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Yglesias: ‘Look At The Failures That The Right Has Brought On Us. Isn’t It Time To Do Something Different?’

By Matt Duss  

"Yglesias: ‘Look At The Failures That The Right Has Brought On Us. Isn’t It Time To Do Something Different?’"

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Continuing Matt Yglesias‘ interview with Think Progress about his new book, (reviewed here by Democracy Arsenal’s Ilan Goldenberg), Yglesias discussed some of the reasons why conservatives have successfully colonized so much of the territory around the foreign policy debate.

Yglesias said that “Democrats and liberals have not historically made [foreign policy] their big point of emphasis.” He also noted that, over the last several decades, the right has been much more audacious about foreign policy, building institutions, creating think tanks, and “work[ing] in a very organized and disciplined way to try to change our understanding” about how the world works, and about what policies American national security requires:

There wasn’t some organic popular hue and cry to invade Iraq. This was a movement that was built up over a period of years,…before September 11th—at a time when people would have said, “Well, you know, Paul Wolfowitz, that’s totally unrealistic. This is never going to happen.” And you know, it was never was going to happen. Except, then 9/11 came. That changed the dynamic. It made it possible to do things, and they laid the groundwork for it.

Yglesias suggested that “if liberals want to accomplish things in foreign policy…they need to lay the intellectual and popular ground-work for it,” building up organizations such as the Center for American Progress and creating the institutions to support progressive arguments for better foreign policy.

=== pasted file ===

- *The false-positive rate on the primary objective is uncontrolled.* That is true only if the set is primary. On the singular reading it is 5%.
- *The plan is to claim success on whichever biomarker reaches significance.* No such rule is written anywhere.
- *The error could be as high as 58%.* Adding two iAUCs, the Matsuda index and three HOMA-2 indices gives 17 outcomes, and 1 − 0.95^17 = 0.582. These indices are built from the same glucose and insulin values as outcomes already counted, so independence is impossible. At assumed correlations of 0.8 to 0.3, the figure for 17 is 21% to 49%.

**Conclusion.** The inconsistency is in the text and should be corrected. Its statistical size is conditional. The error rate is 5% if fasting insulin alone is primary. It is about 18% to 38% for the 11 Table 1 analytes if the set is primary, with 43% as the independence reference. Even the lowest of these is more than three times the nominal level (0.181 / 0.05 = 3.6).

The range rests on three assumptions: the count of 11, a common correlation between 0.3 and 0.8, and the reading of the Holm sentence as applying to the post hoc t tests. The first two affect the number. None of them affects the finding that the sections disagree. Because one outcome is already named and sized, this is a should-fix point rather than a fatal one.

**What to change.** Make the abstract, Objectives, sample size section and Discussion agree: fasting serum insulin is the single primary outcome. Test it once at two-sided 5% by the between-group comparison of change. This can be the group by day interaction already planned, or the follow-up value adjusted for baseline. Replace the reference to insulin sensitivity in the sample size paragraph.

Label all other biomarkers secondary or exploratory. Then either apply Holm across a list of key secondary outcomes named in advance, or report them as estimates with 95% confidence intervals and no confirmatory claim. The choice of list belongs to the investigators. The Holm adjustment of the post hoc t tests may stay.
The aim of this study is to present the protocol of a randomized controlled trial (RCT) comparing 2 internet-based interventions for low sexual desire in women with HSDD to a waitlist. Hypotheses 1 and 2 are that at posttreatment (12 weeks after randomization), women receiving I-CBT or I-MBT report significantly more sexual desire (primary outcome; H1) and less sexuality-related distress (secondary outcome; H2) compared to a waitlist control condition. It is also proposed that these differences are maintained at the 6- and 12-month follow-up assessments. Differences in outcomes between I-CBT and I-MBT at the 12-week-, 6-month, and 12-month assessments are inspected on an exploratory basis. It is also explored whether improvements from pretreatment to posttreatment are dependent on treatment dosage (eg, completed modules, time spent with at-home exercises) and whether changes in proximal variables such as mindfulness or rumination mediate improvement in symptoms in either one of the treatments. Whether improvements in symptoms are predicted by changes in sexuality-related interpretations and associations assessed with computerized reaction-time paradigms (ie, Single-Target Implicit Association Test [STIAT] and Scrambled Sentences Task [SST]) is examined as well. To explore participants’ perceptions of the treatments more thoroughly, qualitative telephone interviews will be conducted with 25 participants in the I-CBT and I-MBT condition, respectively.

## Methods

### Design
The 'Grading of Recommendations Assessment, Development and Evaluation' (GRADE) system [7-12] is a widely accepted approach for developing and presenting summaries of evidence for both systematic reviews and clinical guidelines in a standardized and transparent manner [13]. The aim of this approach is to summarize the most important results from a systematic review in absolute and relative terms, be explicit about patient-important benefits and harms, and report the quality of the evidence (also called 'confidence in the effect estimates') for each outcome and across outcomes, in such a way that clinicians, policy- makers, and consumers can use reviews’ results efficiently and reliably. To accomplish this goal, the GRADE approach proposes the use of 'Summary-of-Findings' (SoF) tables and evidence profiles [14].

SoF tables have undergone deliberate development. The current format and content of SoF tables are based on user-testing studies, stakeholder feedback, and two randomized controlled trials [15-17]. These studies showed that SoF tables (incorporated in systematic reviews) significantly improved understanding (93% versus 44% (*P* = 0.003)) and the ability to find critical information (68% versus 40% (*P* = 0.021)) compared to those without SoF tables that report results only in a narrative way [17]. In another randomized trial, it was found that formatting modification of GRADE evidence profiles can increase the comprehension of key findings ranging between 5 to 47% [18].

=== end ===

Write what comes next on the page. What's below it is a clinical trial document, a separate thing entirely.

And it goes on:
Yglesias also noted that this is a particularly opportune historical moment for such an alternative:

At the moment, what Bush has done has so clearly failed, that I think anyone has to at least stop and listen to what opponents have to say. That doesn’t mean necessarily you’ll convince people. You need to have good arguments. You need to have the fight. But there’s a chance to get the hearing for it. You can say, “Look at this. Look at the failures that the right has brought on us. Isn’t it time to do something different?”

Watch it:

Transcript:

YGLESIAS: Well, you know, in part it’s just because they’ve been more audacious about it. I think that Democrats and liberals have not historically made this their big point of emphasis. Even in opportunities when they’ve been able to govern they’ve said, “where do we want to shift policy. We’re going to put our emphasis, maybe on health care, maybe on things that are of interest to the environment.”

Whereas, there are institutions that have been on the right for quite some time who have worked in a very organized and disciplined way to try to change our understanding. There wasn’t some organic popular hue and cry to invade Iraq. This was a movement that was built up over a period of years, sort of before September 11th—at a time when people would have said, “Well, you know, Paul Wolfowitz, that’s totally unrealistic. This is never going to happen.” And you know, it was never was going to happen. Except, then 9/11 came. That changed the dynamic. It made it possible to do things, and they laid the groundwork for it. So, if liberals want to accomplish things in foreign policy, just the same as domestic policy, they need to lay the intellectual and popular ground-work for it, and then wait to see when opportunities present themselves and seize the moment.

For almost a generation, if not more, Democrats have been perceived as weak on national security issues. So, it’s been difficult for liberal arguments to get a hearing. Political consultants haven’t been interested in putting them forward. I think a lot of the public just hasn’t been interested in listening to liberals talk about foreign policy. But at the moment, what Bush has done has so clearly failed, that I think anyone has to at least stop and listen to what opponents have to say. That doesn’t mean necessarily you’ll convince people. You need to have good arguments. You need to have the fight. But there’s a chance to get the hearing for it. You can say, “Look at this. Look at the failures that the right has brought on us. Isn’t it time to do something different,” and then lay out what that is.

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